The infection chain starts when the victim clicks on an ad from Google on the search results page.
SentinelLabs researchers have identified a new targeted campaign delivering ZLoader banking trojan. The malware is also known as ZBot and Silent Night which has been spreading its infection since 2016.
It is worth noting that ZLoader was a feature-rich banking trojan back then and was believed to be a fork of ZeuS banking malware. Its subsequent versions implemented a VNC module that granted adversaries remote access to infected systems. Since then, the malware has been in active development, and recently a new version of ZLoader has been identified.
Hackread.com has been actively following ZLoader campaigns since it was first discovered. In 2020, ZLoader was detected by Check Point researchers in multiple CV-themed campaigns targeting users in the US, UK, and Romania. In that campaign, organizations were tricked into downloader the trojan through fake CVs sent to their official email accounts in Microsoft Excel attachments containing the malware.
The notorious malware made another appearance in July 2021, when McAfee Labs reported that threat actors used non-malicious documents to disable security warnings before executing macro code on the victim’s computer. Hackers, hence, devised a new tactic to execute malicious DLLs/ZLoader.
About the Latest Wave of Attacks.
The latest campaign involving ZLoader is believed to be targeting financial institutions in Australia and Germany. The campaign aims to intercept users’ web requests made to the banking portals and steal banking credentials.
To stay under the radar, threat actors have included a series of commands to disable Windows Defender. The trojan is distributed via Google AdWords once all Windows Defender modules are disabled on the targeted machine.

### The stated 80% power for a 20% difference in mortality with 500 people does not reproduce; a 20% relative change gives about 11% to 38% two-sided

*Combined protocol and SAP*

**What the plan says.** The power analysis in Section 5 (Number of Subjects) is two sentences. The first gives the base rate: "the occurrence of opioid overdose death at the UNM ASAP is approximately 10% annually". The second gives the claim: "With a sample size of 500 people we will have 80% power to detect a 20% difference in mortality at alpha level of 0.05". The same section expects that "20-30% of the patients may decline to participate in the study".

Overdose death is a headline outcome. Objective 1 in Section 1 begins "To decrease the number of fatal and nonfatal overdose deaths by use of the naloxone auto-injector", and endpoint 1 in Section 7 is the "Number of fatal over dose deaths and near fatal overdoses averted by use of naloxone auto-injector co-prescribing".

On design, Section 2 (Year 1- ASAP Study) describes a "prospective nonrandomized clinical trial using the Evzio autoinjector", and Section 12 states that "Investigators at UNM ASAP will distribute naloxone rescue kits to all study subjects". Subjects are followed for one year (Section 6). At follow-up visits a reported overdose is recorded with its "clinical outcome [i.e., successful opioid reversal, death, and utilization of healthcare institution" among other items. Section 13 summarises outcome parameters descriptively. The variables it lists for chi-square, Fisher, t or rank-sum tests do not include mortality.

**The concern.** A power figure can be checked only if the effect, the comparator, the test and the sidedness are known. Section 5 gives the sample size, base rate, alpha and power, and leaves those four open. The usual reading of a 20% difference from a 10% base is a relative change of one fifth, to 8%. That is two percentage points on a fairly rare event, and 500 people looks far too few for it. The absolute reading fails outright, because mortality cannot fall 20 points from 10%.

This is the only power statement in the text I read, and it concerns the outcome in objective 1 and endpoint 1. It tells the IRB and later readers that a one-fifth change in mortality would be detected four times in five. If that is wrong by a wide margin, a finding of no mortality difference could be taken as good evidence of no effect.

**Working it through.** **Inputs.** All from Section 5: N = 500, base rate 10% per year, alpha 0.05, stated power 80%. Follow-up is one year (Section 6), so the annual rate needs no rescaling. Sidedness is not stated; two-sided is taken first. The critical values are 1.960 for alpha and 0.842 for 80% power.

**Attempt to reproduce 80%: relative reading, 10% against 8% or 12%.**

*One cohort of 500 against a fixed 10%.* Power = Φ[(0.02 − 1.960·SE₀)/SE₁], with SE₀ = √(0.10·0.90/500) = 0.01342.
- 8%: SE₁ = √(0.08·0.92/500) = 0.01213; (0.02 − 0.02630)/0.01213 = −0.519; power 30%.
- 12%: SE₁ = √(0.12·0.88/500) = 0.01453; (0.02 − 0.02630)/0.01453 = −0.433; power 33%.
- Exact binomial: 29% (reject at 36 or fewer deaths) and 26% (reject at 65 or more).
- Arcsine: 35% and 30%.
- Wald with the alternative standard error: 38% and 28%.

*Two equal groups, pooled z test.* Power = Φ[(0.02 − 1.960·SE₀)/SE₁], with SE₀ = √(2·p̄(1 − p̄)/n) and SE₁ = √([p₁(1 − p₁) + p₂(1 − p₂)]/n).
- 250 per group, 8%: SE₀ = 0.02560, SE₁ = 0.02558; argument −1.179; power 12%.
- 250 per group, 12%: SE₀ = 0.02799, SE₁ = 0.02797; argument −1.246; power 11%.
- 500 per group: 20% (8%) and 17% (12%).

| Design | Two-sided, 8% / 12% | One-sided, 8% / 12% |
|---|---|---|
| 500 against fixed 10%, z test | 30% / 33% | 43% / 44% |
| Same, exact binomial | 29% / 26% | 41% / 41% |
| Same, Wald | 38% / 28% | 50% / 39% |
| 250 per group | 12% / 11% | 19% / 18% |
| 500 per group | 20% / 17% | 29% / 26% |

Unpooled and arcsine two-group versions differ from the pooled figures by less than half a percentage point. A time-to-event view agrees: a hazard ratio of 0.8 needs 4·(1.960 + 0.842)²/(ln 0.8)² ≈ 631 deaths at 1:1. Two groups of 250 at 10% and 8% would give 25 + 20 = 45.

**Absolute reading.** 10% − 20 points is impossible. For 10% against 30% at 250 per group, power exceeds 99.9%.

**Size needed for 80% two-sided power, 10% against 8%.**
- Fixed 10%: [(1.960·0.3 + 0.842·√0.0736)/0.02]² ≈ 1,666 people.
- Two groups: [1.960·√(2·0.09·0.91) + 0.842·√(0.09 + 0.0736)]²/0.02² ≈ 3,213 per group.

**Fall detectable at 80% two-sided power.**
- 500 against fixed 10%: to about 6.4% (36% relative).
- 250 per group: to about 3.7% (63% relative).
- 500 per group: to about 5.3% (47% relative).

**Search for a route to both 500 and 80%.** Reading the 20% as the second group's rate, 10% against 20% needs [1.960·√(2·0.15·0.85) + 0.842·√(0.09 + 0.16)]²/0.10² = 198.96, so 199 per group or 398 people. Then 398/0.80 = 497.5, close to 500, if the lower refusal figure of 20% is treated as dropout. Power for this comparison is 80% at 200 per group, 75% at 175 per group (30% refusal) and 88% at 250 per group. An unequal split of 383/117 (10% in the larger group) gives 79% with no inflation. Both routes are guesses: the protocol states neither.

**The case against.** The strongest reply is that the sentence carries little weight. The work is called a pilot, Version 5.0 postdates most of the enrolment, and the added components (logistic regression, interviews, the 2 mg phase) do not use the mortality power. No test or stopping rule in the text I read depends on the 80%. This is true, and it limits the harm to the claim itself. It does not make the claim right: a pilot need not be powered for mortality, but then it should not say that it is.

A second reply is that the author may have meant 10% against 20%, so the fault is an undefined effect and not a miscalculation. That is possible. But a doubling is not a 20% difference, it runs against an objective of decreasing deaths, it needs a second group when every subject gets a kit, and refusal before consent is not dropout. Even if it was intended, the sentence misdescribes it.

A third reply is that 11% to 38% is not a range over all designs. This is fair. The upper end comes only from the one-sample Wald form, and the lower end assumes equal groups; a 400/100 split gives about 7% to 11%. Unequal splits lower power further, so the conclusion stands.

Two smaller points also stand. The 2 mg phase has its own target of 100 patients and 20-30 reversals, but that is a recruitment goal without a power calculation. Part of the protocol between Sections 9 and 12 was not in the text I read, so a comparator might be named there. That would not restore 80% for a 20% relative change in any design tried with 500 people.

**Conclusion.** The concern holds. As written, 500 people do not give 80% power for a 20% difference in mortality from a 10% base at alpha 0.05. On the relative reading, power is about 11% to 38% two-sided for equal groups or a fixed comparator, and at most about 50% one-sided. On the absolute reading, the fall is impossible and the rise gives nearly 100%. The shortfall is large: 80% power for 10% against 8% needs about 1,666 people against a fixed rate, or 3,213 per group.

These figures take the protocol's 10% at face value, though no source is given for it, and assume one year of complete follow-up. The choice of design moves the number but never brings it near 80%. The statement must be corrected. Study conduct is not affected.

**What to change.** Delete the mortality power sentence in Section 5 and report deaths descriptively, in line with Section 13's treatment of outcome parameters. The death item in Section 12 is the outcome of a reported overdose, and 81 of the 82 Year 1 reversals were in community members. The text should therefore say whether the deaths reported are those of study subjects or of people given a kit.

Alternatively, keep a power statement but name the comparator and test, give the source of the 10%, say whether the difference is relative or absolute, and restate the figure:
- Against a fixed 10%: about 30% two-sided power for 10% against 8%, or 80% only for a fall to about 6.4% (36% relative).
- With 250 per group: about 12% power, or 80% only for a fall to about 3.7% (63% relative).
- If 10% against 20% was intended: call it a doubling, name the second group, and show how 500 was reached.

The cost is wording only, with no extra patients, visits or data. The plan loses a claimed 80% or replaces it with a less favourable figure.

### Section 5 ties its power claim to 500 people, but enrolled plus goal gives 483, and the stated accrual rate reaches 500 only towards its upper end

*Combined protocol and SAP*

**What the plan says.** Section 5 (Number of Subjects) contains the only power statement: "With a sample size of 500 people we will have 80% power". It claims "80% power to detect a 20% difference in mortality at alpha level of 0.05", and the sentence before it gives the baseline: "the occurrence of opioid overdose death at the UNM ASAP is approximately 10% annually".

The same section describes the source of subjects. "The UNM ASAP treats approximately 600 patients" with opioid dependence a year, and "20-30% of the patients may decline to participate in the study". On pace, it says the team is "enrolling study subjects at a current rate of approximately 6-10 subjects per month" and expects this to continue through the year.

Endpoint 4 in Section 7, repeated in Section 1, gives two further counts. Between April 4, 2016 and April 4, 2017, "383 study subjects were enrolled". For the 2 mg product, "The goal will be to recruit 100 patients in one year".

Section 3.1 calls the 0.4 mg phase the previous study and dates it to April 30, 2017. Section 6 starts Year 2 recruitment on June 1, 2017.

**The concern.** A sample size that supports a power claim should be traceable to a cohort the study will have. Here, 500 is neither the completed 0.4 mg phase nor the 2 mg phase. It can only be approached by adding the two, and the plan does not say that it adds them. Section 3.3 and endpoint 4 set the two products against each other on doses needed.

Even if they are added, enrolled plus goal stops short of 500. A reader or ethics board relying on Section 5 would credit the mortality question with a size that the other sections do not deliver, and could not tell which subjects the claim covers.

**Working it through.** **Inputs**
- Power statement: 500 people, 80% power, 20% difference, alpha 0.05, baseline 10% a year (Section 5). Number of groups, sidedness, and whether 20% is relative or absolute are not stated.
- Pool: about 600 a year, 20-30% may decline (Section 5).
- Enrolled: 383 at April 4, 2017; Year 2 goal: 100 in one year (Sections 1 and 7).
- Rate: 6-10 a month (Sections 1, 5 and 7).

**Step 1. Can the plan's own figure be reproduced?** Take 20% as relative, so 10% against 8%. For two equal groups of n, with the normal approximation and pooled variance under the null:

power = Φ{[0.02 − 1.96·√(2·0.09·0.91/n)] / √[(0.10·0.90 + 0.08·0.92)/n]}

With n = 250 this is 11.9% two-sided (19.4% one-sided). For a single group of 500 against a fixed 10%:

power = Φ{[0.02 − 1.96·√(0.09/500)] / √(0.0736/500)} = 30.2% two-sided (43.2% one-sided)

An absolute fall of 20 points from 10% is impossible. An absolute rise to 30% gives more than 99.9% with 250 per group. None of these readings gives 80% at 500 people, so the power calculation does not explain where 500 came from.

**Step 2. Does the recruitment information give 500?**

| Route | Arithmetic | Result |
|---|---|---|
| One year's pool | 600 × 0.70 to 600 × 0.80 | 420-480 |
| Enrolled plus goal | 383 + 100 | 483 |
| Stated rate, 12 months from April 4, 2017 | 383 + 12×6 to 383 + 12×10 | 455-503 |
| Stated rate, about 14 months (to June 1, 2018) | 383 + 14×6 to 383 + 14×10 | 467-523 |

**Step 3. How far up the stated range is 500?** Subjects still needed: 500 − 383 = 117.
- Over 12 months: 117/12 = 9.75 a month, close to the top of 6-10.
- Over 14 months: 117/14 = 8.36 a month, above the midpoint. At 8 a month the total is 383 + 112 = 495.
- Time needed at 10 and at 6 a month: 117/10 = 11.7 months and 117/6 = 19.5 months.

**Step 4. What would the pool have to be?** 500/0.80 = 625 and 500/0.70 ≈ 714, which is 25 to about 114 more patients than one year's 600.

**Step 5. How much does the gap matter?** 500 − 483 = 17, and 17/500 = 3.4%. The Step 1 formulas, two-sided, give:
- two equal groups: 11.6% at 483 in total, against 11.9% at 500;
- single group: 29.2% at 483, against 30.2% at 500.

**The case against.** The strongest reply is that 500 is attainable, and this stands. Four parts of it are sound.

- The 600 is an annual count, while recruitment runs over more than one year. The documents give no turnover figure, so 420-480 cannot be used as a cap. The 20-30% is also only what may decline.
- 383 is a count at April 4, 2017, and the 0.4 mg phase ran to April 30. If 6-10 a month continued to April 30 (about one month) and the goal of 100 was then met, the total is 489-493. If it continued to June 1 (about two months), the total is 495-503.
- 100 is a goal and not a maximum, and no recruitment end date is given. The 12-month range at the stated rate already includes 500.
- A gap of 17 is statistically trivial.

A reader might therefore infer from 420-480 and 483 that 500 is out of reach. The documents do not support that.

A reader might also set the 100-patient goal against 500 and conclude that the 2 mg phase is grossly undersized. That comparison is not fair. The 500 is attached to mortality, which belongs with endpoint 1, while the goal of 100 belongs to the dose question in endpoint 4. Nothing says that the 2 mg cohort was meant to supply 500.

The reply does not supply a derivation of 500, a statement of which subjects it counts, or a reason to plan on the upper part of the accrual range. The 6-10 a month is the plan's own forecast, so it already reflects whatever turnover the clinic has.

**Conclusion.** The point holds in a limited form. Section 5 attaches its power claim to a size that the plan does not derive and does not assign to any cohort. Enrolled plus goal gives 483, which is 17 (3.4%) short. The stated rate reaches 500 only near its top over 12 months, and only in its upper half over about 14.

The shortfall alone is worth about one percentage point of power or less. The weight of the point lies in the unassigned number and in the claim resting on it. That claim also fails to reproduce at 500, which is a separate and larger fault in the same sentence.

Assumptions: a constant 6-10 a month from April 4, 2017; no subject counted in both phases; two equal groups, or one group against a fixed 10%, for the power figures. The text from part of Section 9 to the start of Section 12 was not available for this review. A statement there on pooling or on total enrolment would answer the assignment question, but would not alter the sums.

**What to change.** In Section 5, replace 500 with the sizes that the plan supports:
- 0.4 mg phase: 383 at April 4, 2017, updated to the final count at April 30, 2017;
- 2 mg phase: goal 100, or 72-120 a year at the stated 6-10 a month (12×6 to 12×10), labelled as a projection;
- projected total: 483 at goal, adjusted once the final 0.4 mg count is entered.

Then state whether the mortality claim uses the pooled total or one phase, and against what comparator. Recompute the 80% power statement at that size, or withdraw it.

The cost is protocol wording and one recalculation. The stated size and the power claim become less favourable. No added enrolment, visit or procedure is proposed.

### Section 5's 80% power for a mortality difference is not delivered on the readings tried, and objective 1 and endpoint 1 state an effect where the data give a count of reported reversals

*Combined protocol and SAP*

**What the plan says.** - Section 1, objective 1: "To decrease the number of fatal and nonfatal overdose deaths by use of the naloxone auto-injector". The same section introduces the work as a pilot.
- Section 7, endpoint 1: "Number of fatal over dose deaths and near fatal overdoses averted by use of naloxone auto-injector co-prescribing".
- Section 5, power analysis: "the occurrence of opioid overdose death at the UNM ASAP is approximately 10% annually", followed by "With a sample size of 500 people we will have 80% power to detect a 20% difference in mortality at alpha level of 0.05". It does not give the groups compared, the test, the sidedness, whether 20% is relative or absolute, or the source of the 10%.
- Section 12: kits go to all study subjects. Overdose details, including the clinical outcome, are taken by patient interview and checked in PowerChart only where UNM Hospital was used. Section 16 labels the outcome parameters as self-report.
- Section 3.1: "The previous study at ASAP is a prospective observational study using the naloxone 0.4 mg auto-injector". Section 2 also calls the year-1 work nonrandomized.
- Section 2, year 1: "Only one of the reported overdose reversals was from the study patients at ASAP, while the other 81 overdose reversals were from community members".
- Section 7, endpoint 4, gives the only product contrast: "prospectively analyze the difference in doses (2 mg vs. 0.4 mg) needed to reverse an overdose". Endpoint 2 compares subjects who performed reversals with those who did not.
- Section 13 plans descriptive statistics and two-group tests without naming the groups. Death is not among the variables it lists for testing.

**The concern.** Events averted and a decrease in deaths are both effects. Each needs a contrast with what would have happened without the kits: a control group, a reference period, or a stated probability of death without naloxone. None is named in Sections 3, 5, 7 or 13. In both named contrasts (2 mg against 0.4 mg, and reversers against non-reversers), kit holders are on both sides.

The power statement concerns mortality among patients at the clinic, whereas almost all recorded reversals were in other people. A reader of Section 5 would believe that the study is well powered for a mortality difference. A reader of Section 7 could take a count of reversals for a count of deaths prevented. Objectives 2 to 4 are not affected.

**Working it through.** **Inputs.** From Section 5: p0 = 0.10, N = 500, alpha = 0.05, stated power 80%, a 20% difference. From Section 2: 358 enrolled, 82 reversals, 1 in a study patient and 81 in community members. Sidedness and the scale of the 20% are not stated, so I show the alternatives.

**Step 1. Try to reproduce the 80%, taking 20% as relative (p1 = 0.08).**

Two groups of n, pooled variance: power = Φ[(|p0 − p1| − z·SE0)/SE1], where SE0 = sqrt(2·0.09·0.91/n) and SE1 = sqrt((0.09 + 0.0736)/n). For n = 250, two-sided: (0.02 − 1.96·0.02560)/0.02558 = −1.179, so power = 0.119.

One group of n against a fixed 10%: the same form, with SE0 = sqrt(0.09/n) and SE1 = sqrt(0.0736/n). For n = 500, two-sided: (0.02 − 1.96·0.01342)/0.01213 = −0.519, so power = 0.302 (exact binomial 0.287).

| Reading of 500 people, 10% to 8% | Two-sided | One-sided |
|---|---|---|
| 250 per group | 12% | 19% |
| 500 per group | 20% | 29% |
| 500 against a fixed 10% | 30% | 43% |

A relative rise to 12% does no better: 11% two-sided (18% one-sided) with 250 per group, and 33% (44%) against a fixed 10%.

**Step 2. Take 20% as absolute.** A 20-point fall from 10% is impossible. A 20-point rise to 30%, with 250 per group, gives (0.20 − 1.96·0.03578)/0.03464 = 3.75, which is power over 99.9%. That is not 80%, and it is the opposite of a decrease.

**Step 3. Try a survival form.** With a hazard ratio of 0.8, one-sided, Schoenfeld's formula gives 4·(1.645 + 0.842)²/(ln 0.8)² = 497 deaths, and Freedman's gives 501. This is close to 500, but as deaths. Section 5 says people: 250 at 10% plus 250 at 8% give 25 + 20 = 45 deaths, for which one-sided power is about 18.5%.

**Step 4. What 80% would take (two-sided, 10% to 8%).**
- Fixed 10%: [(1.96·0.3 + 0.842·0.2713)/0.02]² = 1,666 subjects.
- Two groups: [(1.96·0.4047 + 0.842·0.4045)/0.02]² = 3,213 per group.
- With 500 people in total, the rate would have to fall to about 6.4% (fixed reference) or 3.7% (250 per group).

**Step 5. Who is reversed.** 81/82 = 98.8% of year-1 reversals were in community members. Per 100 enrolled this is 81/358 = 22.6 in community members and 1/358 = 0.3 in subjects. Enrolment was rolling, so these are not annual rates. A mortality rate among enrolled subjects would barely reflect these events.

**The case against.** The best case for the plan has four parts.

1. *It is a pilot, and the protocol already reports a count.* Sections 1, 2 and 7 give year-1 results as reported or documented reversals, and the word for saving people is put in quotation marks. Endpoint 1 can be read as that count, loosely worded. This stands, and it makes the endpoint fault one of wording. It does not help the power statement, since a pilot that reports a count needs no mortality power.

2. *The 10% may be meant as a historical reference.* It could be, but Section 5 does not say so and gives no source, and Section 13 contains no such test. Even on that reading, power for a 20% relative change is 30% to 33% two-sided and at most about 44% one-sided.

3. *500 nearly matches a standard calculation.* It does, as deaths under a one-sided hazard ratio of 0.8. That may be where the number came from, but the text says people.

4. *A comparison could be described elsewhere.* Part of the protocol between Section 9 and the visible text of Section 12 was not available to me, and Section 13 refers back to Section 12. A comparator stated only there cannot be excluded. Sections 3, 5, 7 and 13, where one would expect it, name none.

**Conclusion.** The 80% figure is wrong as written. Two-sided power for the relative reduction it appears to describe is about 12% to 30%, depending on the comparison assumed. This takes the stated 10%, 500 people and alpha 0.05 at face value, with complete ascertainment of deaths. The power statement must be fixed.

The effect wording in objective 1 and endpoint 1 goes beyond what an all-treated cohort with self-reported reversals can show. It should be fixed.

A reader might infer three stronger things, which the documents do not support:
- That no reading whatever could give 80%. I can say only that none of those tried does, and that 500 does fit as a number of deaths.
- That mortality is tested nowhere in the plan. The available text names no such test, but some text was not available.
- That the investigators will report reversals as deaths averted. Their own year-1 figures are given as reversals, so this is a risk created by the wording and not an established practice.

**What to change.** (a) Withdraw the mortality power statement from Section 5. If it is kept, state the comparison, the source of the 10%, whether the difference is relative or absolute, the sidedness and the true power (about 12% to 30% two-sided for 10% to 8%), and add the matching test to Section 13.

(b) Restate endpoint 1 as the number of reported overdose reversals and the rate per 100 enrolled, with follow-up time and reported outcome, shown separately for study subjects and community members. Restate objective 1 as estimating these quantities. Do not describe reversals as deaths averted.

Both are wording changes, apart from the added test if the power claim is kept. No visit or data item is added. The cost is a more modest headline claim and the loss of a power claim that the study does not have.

According to Sentinel Labs researchers, the infection chain includes a signed dropper and a backdoored version of the Windows utility wextract to embed the ZLoader payload.
Beware of Fake TeamViewer Downloader
The infection chain starts when the victim clicks on an ad from Google on the search results page. The user is then redirected to a bogus TeamViewer site, which the attacker controls. Hence, the victim is tricked into downloading a signed but fake variant of the software, titled Team-Viewer.msi.
The fake installer serves as the first stage dropper, after which a series of malicious actions commences, including downloading the next-stage droppers to impair the machine’s defenses and eventually downloading the ZLoader DLL payload.
Researchers also noted that in some cases, popular apps like Zoom and Discord were exploited, indicating that multiple threat actors could be involved or multiple campaigns are active at the moment.